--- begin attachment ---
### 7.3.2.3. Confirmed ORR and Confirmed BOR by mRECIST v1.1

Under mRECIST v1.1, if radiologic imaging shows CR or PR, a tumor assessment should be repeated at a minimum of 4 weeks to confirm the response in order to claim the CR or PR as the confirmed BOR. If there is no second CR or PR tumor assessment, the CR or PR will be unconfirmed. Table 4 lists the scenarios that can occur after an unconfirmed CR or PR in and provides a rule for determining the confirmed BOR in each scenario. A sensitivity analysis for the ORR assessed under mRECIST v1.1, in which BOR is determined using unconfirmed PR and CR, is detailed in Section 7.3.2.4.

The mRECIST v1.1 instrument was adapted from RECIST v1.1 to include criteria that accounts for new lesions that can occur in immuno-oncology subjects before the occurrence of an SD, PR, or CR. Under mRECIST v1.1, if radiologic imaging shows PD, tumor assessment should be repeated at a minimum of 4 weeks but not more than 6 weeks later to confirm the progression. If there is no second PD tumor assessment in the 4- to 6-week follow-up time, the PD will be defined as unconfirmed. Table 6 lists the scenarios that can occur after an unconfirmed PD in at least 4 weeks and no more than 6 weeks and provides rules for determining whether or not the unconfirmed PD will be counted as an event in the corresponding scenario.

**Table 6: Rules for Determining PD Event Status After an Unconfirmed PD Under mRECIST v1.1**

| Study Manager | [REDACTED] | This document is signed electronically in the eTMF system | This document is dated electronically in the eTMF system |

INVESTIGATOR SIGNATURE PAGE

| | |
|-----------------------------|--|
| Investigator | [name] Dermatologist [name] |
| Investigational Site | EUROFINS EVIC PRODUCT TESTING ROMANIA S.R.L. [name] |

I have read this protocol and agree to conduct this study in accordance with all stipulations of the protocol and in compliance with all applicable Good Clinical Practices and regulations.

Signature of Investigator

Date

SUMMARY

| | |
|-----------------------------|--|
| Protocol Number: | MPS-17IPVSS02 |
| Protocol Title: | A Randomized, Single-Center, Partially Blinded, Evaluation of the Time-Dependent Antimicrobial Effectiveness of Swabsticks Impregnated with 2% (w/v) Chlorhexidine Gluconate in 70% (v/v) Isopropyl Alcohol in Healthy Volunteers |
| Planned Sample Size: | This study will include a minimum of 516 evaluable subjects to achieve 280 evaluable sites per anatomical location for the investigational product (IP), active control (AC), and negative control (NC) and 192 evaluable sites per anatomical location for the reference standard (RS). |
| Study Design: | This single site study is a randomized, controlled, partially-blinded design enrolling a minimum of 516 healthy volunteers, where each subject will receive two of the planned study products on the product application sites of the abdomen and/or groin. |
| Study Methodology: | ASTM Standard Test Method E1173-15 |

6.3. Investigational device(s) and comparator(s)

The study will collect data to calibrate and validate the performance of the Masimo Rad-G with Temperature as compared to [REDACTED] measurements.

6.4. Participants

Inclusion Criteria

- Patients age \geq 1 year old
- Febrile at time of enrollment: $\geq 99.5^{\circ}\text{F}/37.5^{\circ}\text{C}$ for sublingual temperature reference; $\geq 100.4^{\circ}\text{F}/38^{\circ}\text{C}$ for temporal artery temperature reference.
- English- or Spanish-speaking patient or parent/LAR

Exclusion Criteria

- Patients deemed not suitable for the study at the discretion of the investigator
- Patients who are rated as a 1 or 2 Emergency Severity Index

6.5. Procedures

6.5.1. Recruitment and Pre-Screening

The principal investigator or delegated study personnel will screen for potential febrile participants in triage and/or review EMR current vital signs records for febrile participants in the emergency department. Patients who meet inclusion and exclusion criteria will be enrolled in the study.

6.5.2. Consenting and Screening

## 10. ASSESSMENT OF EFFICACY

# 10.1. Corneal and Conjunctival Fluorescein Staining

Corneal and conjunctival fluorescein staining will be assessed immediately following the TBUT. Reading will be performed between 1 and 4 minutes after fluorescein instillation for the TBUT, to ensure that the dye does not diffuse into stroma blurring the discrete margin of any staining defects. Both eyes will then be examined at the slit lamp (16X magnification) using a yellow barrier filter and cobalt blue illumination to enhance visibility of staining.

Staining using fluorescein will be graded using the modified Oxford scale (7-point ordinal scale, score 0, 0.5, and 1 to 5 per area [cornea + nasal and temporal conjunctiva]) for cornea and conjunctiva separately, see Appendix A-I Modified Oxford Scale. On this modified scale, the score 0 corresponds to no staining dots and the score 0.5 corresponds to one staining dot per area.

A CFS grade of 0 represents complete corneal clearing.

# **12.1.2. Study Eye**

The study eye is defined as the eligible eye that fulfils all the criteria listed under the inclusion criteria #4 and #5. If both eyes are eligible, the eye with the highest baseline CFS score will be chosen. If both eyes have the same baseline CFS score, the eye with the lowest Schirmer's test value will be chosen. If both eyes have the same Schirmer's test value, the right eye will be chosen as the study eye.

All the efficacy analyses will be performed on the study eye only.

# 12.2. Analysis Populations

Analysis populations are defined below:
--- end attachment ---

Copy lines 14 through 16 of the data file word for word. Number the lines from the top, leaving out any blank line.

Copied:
SUMMARY

| | |
|-----------------------------|--|